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Meta Tag is used to store a piece of information on a web page. Its purpose is for browsers and search engines to understand and know the page better. I’ll keep this in mind if I have any issues with web proxies, but my “team” keeps me completely on the front-end and give me no access to the headers. Asking for help, clarification, or responding to other answers. Very few web pages themselves are explicitly cached. We all cache CSS/JS/images and often forget about the HTML. The accepted answer is verbatim to the above, but it looks to not be recommended practice.
- We all cache CSS/JS/images and often forget about the HTML.
- Clients can use this header when the user requires the response to not only be fresh, but also requires that it won’t be updated for a period of time.
- The must-revalidate response directive indicates that the response can be stored in caches and can be reused while fresh.
- The accepted answer is verbatim to the above, but it looks to not be recommended practice.
A combination of bobince and dpb’s answers is your best bet.
HTTP allows caches to reuse stale responses when they are disconnected from the origin server. Must-revalidate is a way to prevent this from happening – either the stored response is revalidated with the origin server or a 504 response is generated. The must-revalidate response directive indicates that the response can be stored in caches and can be reused while fresh.
How do I view cache files?
Hold down the Alt (Option) key. You’ll see the Library folder show up in the drop-down menu. Find the Caches folder and then your browser’s folder to see all the cached files stored on your computer.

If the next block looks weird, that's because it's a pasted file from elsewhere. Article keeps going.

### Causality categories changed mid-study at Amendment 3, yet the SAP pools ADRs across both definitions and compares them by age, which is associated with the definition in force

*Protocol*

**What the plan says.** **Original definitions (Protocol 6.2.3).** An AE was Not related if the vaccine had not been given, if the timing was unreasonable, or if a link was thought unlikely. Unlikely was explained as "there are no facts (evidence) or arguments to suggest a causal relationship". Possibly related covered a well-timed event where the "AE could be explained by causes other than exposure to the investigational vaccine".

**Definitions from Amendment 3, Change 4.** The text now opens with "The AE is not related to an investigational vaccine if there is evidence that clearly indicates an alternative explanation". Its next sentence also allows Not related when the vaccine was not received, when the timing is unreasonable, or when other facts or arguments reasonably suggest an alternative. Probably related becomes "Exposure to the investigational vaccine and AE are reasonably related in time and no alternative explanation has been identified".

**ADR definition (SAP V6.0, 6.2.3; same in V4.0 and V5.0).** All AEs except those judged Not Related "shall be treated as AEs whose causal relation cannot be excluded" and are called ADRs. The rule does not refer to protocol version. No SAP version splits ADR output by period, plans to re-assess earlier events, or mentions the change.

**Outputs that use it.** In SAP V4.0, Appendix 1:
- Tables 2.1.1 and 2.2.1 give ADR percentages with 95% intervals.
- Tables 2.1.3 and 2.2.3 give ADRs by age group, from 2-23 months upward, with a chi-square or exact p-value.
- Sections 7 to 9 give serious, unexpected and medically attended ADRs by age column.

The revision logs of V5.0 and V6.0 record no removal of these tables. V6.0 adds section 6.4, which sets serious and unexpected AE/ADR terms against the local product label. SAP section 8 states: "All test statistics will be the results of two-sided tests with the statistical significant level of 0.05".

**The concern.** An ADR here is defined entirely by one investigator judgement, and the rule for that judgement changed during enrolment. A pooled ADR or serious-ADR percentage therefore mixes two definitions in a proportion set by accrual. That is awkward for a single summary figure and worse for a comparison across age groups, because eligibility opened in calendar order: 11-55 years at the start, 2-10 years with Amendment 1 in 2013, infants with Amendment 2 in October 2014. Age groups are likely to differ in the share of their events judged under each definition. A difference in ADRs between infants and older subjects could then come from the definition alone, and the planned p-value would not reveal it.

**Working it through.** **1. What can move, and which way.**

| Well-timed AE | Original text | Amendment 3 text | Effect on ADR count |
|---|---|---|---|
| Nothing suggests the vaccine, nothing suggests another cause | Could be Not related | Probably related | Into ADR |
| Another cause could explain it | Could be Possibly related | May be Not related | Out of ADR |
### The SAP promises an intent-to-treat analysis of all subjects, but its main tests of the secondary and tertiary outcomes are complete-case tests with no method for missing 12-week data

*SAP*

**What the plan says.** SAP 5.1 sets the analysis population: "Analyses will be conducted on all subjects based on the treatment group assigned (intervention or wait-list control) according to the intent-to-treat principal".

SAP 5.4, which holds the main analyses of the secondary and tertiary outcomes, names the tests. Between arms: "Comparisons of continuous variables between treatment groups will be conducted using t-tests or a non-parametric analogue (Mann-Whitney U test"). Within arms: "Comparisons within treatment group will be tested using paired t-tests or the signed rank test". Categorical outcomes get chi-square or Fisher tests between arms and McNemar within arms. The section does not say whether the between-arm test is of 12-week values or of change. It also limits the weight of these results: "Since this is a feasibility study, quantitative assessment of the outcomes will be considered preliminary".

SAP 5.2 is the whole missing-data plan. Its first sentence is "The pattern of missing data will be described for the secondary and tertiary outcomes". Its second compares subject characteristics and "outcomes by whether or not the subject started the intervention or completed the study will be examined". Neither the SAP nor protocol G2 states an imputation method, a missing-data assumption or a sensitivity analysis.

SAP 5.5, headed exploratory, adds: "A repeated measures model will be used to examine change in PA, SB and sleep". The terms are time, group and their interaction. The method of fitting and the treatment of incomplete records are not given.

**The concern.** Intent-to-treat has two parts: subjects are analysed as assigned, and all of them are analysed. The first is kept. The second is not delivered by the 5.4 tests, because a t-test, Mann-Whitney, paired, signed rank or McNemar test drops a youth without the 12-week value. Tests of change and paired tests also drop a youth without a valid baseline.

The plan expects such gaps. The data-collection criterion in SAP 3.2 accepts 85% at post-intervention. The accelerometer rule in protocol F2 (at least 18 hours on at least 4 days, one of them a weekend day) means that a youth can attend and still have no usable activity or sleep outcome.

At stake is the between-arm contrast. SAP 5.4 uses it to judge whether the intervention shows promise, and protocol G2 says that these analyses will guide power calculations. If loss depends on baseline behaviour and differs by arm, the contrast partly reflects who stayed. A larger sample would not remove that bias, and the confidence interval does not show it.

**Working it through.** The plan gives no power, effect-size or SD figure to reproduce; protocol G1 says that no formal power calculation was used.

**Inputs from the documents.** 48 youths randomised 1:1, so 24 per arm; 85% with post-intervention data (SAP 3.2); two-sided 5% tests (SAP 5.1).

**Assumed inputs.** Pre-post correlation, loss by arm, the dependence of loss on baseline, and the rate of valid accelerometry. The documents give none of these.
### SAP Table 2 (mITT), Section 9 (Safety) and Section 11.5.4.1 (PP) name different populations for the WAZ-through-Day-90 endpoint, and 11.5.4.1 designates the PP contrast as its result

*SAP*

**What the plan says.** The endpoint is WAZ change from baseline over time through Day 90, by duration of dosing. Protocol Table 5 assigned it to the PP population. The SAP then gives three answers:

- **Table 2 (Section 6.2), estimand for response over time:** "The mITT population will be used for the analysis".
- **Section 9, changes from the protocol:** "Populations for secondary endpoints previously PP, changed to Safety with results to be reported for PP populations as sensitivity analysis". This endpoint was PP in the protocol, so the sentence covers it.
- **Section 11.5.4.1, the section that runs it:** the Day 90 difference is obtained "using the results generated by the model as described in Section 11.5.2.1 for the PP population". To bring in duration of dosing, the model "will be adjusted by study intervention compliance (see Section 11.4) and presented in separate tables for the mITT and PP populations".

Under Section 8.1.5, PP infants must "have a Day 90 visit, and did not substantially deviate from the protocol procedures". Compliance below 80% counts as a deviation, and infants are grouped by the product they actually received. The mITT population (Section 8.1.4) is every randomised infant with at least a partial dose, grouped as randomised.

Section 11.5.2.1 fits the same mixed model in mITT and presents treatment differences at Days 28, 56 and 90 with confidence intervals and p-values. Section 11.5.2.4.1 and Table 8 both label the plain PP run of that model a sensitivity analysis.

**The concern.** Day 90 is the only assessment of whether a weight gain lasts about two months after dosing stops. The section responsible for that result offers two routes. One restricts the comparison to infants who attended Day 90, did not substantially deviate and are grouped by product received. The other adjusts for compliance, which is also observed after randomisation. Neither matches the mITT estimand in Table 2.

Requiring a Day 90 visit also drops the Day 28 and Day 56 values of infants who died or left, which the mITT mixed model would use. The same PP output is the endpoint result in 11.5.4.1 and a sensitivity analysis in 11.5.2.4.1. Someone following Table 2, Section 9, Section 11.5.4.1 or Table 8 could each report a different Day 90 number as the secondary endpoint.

Use a no-cache to make sure that the HTML response itself is not cached. No-cache could cause revalidation, and the client will correctly receive a new version of the HTML response and static assets. After a period of time, the stored response became stale normally. This means that the client will receive an error response as-is if the origin server sends it. In general, when pages are under Basic Auth or Digest Auth, the browser sends requests with the Authorization header. This means that the response is access-controlled for restricted users , and it’s fundamentally not shared-cacheable, even if it has max-age. If you want caches to always check for content updates while reusing stored content, no-cache is the directive to use.
For dynamically generated content the headers would be there to try and ensure site visitors are always hitting the server and so are always getting up-to-the minute content. When you build static assets with versioning/hashing mechanisms, adding a version/hash to the filename or query string is a good way to manage caching. If you don’t want a response stored in caches, use the no-store directive. Browsers usually add no-cache to requests when users are force reloading a page. No-cache allows clients to request the most up-to-date response even if the cache has a fresh response. No-cache allows caches to store a response but requires them to revalidate it before reuse. If the sense of “don’t cache” that you want is actually “don’t store”, then no-store is the directive to use.
Note that the major browsers do not support requests with min-fresh. Many browsers use this directive for reloading, as explained below. Note that the major browsers do not support requests with no-store.
Meta equiv cache-control
I think if Browsersync can wrangle that, then we use that instead. In such a case, you could address the caching needs by using a specific, numbered version of the library, and including the hash of the picture in its URL.